2. van Tulder, M.W., Scholten, R.J., Koes, B.W., Deyo, R.A. (2000) Nonsteroidal anti-inflammatory drugs for low back pain. Spine 25:2501-2513.
  3. Katz, N., Ju, W.D., Krupa, D.A., Sperling, R.S., Rodger, D.B., Gertz, B.J. … Borenstein D. VCLBPS Group. (2003) Efficacy and safety of rofecoxib in patients with chronic low back pain. Results from two 4-week, randomized, placebo-controlled, parallel-group, double-blind trials. Spine 28:851-859. 
  4. Birbara, S.A., Puopolo, A.D., Munoz, D.R., Sheldon, E.A., Mangione, A., Bohidar, N.R., Geba, G.P., EPS Group. (2003) Treatment of chronic low back pain wtih etoricoxib, a new cyclooxygenase-2 selective inhibitor:  improvement in pain and disability – a randomized, placebocontrolled, 3 month trial. Journal of Pain 4:307-315.
  5. Koes, B., Scholten, R., Mens J., Bouter, L. (1997) Efficacy of non-steroidal anti-inflammatory drugs for low-back pain: a systematic review of randomized clinical trials. Annals of the Rheumatic Diseases 56:214-223.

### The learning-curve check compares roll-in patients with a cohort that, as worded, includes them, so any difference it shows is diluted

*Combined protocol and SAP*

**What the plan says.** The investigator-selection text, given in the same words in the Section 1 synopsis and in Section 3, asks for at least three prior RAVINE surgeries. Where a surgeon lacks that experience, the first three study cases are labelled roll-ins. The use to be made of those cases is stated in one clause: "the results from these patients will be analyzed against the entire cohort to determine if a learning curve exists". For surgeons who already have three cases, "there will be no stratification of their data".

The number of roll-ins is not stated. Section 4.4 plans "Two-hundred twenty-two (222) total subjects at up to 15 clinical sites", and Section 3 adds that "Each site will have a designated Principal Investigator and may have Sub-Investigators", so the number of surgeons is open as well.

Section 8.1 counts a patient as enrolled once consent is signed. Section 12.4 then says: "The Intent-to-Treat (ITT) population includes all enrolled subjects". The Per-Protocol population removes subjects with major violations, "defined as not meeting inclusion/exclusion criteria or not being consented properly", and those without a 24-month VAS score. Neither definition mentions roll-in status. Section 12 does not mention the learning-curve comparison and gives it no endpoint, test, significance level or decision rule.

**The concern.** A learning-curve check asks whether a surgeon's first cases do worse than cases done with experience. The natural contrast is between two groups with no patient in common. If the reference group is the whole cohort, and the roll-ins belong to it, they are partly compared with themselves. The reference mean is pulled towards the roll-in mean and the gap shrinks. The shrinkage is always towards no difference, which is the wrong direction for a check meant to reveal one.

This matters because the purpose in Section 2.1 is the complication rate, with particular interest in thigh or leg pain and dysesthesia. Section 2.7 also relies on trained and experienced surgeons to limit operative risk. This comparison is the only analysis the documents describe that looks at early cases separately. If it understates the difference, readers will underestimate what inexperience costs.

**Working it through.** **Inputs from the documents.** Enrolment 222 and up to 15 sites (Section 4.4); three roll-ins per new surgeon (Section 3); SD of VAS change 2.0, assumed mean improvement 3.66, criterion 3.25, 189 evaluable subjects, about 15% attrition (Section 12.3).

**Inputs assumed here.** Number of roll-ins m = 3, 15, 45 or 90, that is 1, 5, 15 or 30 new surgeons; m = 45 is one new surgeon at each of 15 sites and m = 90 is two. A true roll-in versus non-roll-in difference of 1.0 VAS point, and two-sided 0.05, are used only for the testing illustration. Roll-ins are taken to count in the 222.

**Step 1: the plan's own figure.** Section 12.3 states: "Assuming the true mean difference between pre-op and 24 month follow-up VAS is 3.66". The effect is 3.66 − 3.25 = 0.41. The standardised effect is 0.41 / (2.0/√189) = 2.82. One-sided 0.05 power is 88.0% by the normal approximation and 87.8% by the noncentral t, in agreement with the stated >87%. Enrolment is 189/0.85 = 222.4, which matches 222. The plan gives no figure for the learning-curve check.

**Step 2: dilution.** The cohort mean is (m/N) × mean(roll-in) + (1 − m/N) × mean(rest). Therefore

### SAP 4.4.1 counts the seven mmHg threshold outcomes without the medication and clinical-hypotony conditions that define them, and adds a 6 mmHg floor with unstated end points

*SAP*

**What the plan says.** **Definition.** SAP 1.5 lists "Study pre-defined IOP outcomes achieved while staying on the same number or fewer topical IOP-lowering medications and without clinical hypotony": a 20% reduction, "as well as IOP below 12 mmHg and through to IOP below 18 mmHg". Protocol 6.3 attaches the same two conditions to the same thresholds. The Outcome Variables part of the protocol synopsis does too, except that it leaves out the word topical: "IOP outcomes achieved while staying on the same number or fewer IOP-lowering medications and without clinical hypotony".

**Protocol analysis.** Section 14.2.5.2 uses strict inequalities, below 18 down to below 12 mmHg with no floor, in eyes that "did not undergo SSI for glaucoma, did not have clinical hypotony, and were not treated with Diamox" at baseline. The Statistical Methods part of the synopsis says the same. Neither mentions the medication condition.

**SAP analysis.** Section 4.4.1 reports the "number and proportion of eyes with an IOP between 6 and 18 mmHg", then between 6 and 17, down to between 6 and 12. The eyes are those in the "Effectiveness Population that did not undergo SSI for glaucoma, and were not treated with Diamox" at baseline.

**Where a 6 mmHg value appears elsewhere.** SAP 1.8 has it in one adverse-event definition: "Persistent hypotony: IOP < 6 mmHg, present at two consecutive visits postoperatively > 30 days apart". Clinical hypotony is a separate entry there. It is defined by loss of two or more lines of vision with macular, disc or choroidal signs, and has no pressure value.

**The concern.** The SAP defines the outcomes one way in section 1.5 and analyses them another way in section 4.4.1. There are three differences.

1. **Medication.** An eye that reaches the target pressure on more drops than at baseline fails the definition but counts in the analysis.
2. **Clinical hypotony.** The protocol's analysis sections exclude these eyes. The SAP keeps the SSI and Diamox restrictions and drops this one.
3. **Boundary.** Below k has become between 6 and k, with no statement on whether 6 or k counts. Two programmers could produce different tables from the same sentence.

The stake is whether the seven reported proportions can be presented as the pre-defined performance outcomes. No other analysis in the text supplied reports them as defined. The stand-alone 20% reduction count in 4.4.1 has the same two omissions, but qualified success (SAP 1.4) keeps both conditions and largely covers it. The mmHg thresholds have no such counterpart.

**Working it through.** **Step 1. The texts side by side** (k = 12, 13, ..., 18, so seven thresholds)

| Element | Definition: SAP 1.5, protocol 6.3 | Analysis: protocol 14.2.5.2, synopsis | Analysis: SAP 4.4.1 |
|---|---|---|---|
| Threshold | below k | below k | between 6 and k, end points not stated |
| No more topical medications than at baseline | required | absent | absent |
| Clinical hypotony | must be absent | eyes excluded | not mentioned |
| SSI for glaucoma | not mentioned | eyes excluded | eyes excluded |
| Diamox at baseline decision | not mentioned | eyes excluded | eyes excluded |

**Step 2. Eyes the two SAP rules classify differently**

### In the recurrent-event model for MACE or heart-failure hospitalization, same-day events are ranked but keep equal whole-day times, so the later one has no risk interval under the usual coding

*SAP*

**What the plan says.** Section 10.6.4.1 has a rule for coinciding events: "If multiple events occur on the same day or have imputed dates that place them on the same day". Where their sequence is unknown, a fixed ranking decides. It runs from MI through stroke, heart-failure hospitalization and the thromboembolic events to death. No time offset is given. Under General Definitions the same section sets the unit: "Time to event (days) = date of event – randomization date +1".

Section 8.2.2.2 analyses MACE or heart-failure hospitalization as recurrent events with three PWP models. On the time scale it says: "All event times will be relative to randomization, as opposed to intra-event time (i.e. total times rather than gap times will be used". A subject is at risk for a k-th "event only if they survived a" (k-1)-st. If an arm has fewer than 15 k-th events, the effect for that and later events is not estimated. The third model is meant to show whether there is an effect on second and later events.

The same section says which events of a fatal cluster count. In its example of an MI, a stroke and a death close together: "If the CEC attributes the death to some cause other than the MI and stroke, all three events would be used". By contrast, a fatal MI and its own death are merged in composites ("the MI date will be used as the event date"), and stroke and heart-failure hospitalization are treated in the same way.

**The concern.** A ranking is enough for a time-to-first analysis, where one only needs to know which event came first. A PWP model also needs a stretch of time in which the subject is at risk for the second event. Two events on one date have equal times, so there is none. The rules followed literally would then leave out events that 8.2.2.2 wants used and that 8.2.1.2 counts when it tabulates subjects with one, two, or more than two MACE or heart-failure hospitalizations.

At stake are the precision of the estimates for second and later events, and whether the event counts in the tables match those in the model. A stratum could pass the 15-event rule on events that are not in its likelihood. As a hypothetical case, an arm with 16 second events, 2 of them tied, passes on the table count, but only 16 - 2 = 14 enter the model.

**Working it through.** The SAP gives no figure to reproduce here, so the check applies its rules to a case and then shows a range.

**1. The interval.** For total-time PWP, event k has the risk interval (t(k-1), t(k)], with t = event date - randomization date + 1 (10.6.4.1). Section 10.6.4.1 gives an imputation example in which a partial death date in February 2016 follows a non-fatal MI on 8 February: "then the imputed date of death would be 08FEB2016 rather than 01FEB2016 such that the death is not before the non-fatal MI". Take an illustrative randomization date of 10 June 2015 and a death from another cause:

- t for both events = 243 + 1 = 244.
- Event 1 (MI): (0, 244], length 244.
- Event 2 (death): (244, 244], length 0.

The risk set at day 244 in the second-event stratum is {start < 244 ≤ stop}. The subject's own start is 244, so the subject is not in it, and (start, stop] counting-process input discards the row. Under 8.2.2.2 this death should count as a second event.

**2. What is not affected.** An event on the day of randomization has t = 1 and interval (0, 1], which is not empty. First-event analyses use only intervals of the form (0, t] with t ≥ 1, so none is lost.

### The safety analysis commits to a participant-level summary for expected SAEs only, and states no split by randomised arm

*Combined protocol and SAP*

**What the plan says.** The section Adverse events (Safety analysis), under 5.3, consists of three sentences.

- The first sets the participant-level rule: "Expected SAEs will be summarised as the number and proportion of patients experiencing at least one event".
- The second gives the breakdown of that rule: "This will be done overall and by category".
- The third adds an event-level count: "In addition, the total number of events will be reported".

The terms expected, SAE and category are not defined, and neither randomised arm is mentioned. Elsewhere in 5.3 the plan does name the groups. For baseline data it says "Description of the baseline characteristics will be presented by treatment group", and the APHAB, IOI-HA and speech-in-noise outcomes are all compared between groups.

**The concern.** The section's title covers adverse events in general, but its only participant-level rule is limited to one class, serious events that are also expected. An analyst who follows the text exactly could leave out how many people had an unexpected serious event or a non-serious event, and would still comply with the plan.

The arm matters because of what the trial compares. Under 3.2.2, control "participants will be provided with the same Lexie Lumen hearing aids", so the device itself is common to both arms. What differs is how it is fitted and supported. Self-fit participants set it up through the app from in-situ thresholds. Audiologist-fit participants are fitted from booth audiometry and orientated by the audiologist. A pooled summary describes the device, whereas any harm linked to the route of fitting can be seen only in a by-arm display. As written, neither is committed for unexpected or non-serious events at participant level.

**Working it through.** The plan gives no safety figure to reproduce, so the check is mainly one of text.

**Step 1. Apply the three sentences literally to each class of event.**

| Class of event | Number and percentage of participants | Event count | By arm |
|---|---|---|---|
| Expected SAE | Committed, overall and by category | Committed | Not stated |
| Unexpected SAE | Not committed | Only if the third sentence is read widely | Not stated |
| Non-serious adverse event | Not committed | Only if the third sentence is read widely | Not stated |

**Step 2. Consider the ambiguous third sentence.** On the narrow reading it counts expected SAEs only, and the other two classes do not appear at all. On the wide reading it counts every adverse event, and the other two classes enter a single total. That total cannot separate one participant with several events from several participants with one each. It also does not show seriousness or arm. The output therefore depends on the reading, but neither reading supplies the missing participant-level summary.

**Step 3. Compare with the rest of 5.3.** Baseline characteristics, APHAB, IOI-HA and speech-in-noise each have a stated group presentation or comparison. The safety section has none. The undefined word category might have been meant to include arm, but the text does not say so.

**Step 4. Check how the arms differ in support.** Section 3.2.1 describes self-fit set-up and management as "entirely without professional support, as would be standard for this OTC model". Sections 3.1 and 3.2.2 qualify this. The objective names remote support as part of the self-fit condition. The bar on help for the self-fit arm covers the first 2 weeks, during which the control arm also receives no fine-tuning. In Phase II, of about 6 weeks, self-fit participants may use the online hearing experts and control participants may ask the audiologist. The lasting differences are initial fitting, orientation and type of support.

6. Coats, T.L., Borenstein, D.G., Nangia, N.K., Brown, M.T. (2004) Effects of valdecoxib in the treatment of chronic low back pain: results of a randomized, placebo-controlled trial. Clinical Therapeutics 26:1249-1260. 
  7. Driessens, M., Famaey, J.P., Orloff, S., Chochrad, I., Cleppe, D., de Brabant, G., … Soenen, M. (1994) Efficacy and tolerability of sustained-release ibuprofen in the treatment of patients with chronic back pain. Current Therapeutic Research 55:1283-1292. 
  8. Berry H, Bloom B, Hamilton EBD, Swinson DR: Naproxen sodium, diflunisal, and placebo in the treatment of chronic back pain. Annals of the Rheumatic Diseases 1982; 41:129-132. 
  9. Gabbay, J., le May, A. (2004) Evidence based guidelines or collectively constructed “mind lines”? Ethnographic study of knowledge management in primary care. British Medical Journal 329:1013-1017. 
  10. Carthey, J., Walker, S., Deelchand, V., Vincent, C., Griffiths, W.H. (2011)Breaking the rules: understanding non-compliance with policies and guidelines. British Medical Journal 343: d5283